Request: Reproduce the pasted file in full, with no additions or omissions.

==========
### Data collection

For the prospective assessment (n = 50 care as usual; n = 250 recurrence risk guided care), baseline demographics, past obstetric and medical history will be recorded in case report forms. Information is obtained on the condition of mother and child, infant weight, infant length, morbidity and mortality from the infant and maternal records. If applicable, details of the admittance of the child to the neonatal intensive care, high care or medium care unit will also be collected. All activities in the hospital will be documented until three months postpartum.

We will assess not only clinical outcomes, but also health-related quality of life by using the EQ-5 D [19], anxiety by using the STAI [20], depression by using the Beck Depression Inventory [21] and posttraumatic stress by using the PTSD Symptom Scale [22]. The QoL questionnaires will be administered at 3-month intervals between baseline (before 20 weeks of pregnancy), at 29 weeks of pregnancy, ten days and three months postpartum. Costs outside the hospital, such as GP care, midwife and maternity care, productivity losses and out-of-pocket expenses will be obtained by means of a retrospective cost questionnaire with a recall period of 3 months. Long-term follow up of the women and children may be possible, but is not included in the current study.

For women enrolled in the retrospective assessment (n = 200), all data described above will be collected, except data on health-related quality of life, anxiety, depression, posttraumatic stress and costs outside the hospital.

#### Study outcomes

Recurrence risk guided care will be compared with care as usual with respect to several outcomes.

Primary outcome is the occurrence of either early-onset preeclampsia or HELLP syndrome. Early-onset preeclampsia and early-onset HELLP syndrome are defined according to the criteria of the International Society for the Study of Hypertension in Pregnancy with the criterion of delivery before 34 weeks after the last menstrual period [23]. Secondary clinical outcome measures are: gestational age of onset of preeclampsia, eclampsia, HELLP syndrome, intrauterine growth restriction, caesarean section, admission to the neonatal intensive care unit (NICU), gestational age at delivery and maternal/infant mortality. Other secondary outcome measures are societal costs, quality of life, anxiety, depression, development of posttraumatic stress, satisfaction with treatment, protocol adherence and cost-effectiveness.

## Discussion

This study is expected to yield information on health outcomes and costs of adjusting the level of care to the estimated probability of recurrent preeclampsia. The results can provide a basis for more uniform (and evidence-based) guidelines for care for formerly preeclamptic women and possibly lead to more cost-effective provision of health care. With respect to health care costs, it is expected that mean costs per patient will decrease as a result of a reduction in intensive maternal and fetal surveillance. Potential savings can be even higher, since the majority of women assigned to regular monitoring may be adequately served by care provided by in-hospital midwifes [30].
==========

### Data collection

For the prospective assessment (n = 50 care as usual; n = 250 recurrence risk guided care), baseline demographics, past obstetric and medical history will be recorded in case report forms. Information is obtained on the condition of mother and child, infant weight, infant length, morbidity and mortality from the infant and maternal records. If applicable, details of the admittance of the child to the neonatal intensive care, high care or medium care unit will also be collected. All activities in the hospital will be documented until three months postpartum.

We will assess not only clinical outcomes, but also health-related quality of life by using the EQ-5 D [19], anxiety by using the STAI [20], depression by using the Beck Depression Inventory [21] and posttraumatic stress by using the PTSD Symptom Scale [22]. The QoL questionnaires will be administered at 3-month intervals between baseline (before 20 weeks of pregnancy), at 29 weeks of pregnancy, ten days and three months postpartum. Costs outside the hospital, such as GP care, midwife and maternity care, productivity losses and out-of-pocket expenses will be obtained by means of a retrospective cost questionnaire with a recall period of 3 months. Long-term follow up of the women and children may be possible, but is not included in the current study.

For women enrolled in the retrospective assessment (n = 200), all data described above will be collected, except data on health-related quality of life, anxiety, depression, posttraumatic stress and costs outside the hospital.

#### Study outcomes

Recurrence risk guided care will be compared with care as usual with respect to several outcomes.

Primary outcome is the occurrence of either early-onset preeclampsia or HELLP syndrome. Early-onset preeclampsia and early-onset HELLP syndrome are defined according to the criteria of the International Society for the Study of Hypertension in Pregnancy with the criterion of delivery before 34 weeks after the last menstrual period [23]. Secondary clinical outcome measures are: gestational age of onset of preeclampsia, eclampsia, HELLP syndrome, intrauterine growth restriction, caesarean section, admission to the neonatal intensive care unit (NICU), gestational age at delivery and maternal/infant mortality. Other secondary outcome measures are societal costs, quality of life, anxiety, depression, development of posttraumatic stress, satisfaction with treatment, protocol adherence and cost-effectiveness.

## Discussion

This study is expected to yield information on health outcomes and costs of adjusting the level of care to the estimated probability of recurrent preeclampsia. The results can provide a basis for more uniform (and evidence-based) guidelines for care for formerly preeclamptic women and possibly lead to more cost-effective provision of health care. With respect to health care costs, it is expected that mean costs per patient will decrease as a result of a reduction in intensive maternal and fetal surveillance. Potential savings can be even higher, since the majority of women assigned to regular monitoring may be adequately served by care provided by in-hospital midwifes [30].